What is particularly interesting is that the underlying issue is a basic one. It is in fact strange that it has not been addressed many times already. The case seems to revolve around whether, and if so, under what circumstances, a dominant firm is entitled to discriminate in favour of its own services. The Commission memo seems to take the view that, indeed, such behaviour may violate Article 102 TFEU, but it is not very clear about the conditions under which this may be the case (which is not surprising; after all, it is just a memo). In any event, one can think of three possible legal approaches to the question:
Discrimination is prima facie prohibited absent an objective justification: At times, the memo suggests that favouring one’s services is abusive by its very nature. This would make Google a by-object case. Absent an objective justification, discriminating in favour of an affiliate would be prohibited under Article 102 TFEU. According to the Commission, the prominence and growth of Google’s service since 2008 do not reflect its relative quality or its relative relevance for end-users. The document suggests, in other words, that it is not the outcome of competition on the merits.
I have explained elsewhere that it is controversial to state that dominant firms are under a general duty not to discriminate against rivals. Discrimination of the kind outlined in the memo is ubiquitous (supermarkets may give more prominence to their brands, media groups favour their own outlets and electronic equipment is often designed in a way that it only works with affiliated products). More importantly, such discrimination is more often than not pro-competitive. Trying to thrive in the marketplace by exploiting one’s advantages is what competition is all about. Similarly, it is a banality to state that markets sometimes work better when different activities are integrated. I do not know whether the Commission intends to follow a by-object line of reasoning, but it is easy to think of the far-reaching consequences for the future of Article 102 TFEU if it does. The scope of the provision would expand very significantly. Just think of the many practices that could be labelled (or re-labelled) as exclusionary discrimination.
Discrimination is abusive if it leads to anticompetitive foreclosure: The Non-Horizontal Merger Guidelines are based on an idea that contradicts the above approach. Following a vertical merger, the new entity may have an incentive to favour its own services. This is not problematic in and of itself, even when one of the merging parties holds a dominant position (and Alfonso knows a thing or two about this). Favouring an affiliate by restricting access to inputs or outlets is only an issue if it leads to ‘anticompetitive foreclosure’. This is an approach that could also be followed in Google. It would not be entirely uncontroversial – I spare you the details of why I am not entirely convinced – but it would have the advantage of consistency. Like issues would be treated alike across competition law provisions. Arguably, it would also be the logical approach for the Commission to endorse. After all, the Guidance is a pre-commitment device intended to confine administrative action to instances where anticompetitive foreclosure is likely. In this sense, it is remarkable that the word ‘foreclosure’ is not used in the memo. Not even once. The rhetoric of foreclosure is equally difficult to find in the document. This conspicuous absence raises a number of questions. Does the Commission believe that the Guidance is not relevant in Google? Is the Guidance no longer a reliable indicator of the Commission’s approach to the enforcement of Article 102 TFEU?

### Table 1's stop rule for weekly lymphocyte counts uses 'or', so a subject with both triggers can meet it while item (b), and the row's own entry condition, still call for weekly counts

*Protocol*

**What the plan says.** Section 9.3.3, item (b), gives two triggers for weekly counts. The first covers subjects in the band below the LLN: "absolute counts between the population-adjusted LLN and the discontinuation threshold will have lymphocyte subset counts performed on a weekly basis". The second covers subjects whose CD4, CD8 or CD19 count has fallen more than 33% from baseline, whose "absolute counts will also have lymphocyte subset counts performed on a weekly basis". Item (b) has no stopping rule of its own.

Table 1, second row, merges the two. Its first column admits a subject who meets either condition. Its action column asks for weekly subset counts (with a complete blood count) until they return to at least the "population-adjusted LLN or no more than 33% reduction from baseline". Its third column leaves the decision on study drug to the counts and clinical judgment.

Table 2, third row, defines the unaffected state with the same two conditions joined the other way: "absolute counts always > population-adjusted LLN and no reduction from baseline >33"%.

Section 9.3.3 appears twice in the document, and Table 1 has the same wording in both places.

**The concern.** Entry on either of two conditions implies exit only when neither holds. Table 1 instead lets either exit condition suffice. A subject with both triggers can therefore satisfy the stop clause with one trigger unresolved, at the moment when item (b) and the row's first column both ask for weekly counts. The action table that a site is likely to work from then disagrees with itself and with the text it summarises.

Discrimination is abusive if it harms consumers and innovation: The memo suggests that foreclosure is not the only source of anticompetitive effects that can trigger the application of Article 102 TFEU. The Commission seems to imply that, even in the absence of anticompetitive foreclosure, administrative action could be justified if it can be shown that discrimination harms consumers and competitors’ incentives to innovate. If the Commission chooses to follow this third approach, it would be venturing into unchartered territory. Instead of inferring harm to consumers and innovation (these effects are typically assumed to result from the exclusion of rivals), harm would be established in a direct way. I can think of several reasons why, in theory, it would make sense to do so. The questions I have in this regard are more practical than theoretical, however. For instance, I wonder whether it would be possible for the Commission to provide cogent and convincing evidence of harm to innovation (as opposed to discussing the plausible mechanisms through which innovation could be negatively affected). Similarly, I am not sure whether a dominant company would be able to challenge or disprove claims that a practice is harmful to innovation.